US20090179771A1 - Methods and Systems for Accurate Time-Keeping on Metering and other Network Communication Devices - Google Patents

Methods and Systems for Accurate Time-Keeping on Metering and other Network Communication Devices Download PDF

Info

Publication number
US20090179771A1
US20090179771A1 US11972656 US97265608A US2009179771A1 US 20090179771 A1 US20090179771 A1 US 20090179771A1 US 11972656 US11972656 US 11972656 US 97265608 A US97265608 A US 97265608A US 2009179771 A1 US2009179771 A1 US 2009179771A1
Authority
US
Grant status
Application
Patent type
Prior art keywords
radio node
neighboring
crystal oscillator
time
radio
Prior art date
Legal status (The legal status is an assumption and is not a legal conclusion. Google has not performed a legal analysis and makes no representation as to the accuracy of the status listed.)
Granted
Application number
US11972656
Other versions
US7961554B2 (en )
Inventor
Brian Keith Seal
John Bettendorff
Current Assignee (The listed assignees may be inaccurate. Google has not performed a legal analysis and makes no representation or warranty as to the accuracy of the list.)
Landis and Gyr Innovations Inc
Original Assignee
Landis and Gyr Innovations Inc
Priority date (The priority date is an assumption and is not a legal conclusion. Google has not performed a legal analysis and makes no representation as to the accuracy of the date listed.)
Filing date
Publication date

Links

Images

Classifications

    • GPHYSICS
    • G01MEASURING; TESTING
    • G01DMEASURING NOT SPECIALLY ADAPTED FOR A SPECIFIC VARIABLE; ARRANGEMENTS FOR MEASURING TWO OR MORE VARIABLES NOT COVERED IN A SINGLE OTHER SUBCLASS; TARIFF METERING APPARATUS; MEASURING OR TESTING NOT OTHERWISE PROVIDED FOR
    • G01D4/00Tariff metering apparatus
    • G01D4/002Remote reading of utility meters
    • GPHYSICS
    • G04HOROLOGY
    • G04GELECTRONIC TIME-PIECES
    • G04G3/00Producing timing pulses
    • GPHYSICS
    • G04HOROLOGY
    • G04GELECTRONIC TIME-PIECES
    • G04G9/00Visual time or date indication means
    • G04G9/0005Transmission of control signals
    • HELECTRICITY
    • H04ELECTRIC COMMUNICATION TECHNIQUE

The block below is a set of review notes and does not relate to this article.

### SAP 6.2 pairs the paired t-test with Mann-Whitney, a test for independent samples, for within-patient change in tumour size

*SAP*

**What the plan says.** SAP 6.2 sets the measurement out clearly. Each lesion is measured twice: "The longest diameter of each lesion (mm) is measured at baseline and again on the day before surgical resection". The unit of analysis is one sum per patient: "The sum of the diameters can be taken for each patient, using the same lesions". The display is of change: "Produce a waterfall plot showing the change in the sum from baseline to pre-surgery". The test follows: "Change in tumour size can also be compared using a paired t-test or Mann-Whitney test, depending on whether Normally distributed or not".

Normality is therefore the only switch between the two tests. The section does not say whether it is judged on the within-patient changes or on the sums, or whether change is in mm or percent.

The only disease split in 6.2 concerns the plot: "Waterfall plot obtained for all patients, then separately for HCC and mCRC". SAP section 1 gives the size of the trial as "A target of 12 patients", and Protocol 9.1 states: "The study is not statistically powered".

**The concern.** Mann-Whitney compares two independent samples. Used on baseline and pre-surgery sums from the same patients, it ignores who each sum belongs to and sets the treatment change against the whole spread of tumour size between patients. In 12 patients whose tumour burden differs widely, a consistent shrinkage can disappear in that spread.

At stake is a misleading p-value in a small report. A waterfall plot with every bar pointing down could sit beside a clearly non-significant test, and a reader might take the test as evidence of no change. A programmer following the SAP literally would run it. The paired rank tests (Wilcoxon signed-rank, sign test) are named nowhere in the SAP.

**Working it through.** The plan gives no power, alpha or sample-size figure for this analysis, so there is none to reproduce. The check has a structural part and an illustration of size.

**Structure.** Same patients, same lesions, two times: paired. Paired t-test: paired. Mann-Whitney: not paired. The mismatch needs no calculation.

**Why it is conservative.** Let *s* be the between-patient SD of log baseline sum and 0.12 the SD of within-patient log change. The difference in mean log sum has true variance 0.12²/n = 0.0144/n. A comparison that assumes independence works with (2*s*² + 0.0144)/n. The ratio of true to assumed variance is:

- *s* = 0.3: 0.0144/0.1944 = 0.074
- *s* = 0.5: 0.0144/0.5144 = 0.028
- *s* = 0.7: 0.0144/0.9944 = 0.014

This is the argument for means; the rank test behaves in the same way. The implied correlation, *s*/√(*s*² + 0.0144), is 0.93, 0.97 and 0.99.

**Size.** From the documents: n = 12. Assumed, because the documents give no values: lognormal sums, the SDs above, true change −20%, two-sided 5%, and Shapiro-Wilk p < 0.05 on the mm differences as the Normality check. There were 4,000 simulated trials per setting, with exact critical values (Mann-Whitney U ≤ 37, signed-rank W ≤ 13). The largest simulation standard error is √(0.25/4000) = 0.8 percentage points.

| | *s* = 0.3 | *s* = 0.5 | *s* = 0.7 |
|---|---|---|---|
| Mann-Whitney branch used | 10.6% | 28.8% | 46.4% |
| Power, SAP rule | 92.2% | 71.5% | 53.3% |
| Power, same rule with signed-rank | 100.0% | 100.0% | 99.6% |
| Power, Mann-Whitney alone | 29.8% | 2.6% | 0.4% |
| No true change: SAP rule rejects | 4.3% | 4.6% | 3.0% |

• H04JMULTIPLEX COMMUNICATION
    • H04J3/00Time-division multiplex systems
    • H04J3/02Details
    • H04J3/06Synchronising arrangements
    • H04J3/0635Clock or time synchronisation in a network
    • H04J3/0638Clock or time synchronisation among nodes; Internode synchronisation
    • HELECTRICITY
    • H04ELECTRIC COMMUNICATION TECHNIQUE
    • H04WWIRELESS COMMUNICATIONS NETWORKS
    • H04W84/00Network topologies
    • H04W84/18Self-organising networks, e.g. ad-hoc networks or sensor networks
    • YGENERAL TAGGING OF NEW TECHNOLOGICAL DEVELOPMENTS; GENERAL TAGGING OF CROSS-SECTIONAL TECHNOLOGIES SPANNING OVER SEVERAL SECTIONS OF THE IPC; TECHNICAL SUBJECTS COVERED BY FORMER USPC CROSS-REFERENCE ART COLLECTIONS [XRACs] AND DIGESTS
    • Y02TECHNOLOGIES OR APPLICATIONS FOR MITIGATION OR ADAPTATION AGAINST CLIMATE CHANGE
    • Y02BCLIMATE CHANGE MITIGATION TECHNOLOGIES RELATED TO BUILDINGS, e.g. HOUSING, HOUSE APPLIANCES OR RELATED END-USER APPLICATIONS
    • Y02B90/00Enabling technologies or technologies with a potential or indirect contribution to GHG emissions mitigation
    • Y02B90/20Systems integrating technologies related to power network operation and communication or information technologies mediating in the improvement of the carbon footprint of the management of residential or tertiary loads, i.e. smart grids as enabling technology in buildings sector
    • Y02B90/24Smart metering mediating in the carbon neutral operation of end-user applications in buildings
    • Y02B90/241Systems characterised by remote reading
    • YGENERAL TAGGING OF NEW TECHNOLOGICAL DEVELOPMENTS; GENERAL TAGGING OF CROSS-SECTIONAL TECHNOLOGIES SPANNING OVER SEVERAL SECTIONS OF THE IPC; TECHNICAL SUBJECTS COVERED BY FORMER USPC CROSS-REFERENCE ART COLLECTIONS [XRACs] AND DIGESTS
    • Y02TECHNOLOGIES OR APPLICATIONS FOR MITIGATION OR ADAPTATION AGAINST CLIMATE CHANGE
    • Y02BCLIMATE CHANGE MITIGATION TECHNOLOGIES RELATED TO BUILDINGS, e.g. HOUSING, HOUSE APPLIANCES OR RELATED END-USER APPLICATIONS
    • Y02B90/00Enabling technologies or technologies with a potential or indirect contribution to GHG emissions mitigation
    • Y02B90/20Systems integrating technologies related to power network operation and communication or information technologies mediating in the improvement of the carbon footprint of the management of residential or tertiary loads, i.e. smart grids as enabling technology in buildings sector
    • Y02B90/24Smart metering mediating in the carbon neutral operation of end-user applications in buildings
    • Y02B90/246Utility meters which are networked together, e.g. within a single building
    • YGENERAL TAGGING OF NEW TECHNOLOGICAL DEVELOPMENTS; GENERAL TAGGING OF CROSS-SECTIONAL TECHNOLOGIES SPANNING OVER SEVERAL SECTIONS OF THE IPC; TECHNICAL SUBJECTS COVERED BY FORMER USPC CROSS-REFERENCE ART COLLECTIONS [XRACs] AND DIGESTS
    • Y04INFORMATION OR COMMUNICATION TECHNOLOGIES HAVING AN IMPACT ON OTHER TECHNOLOGY AREAS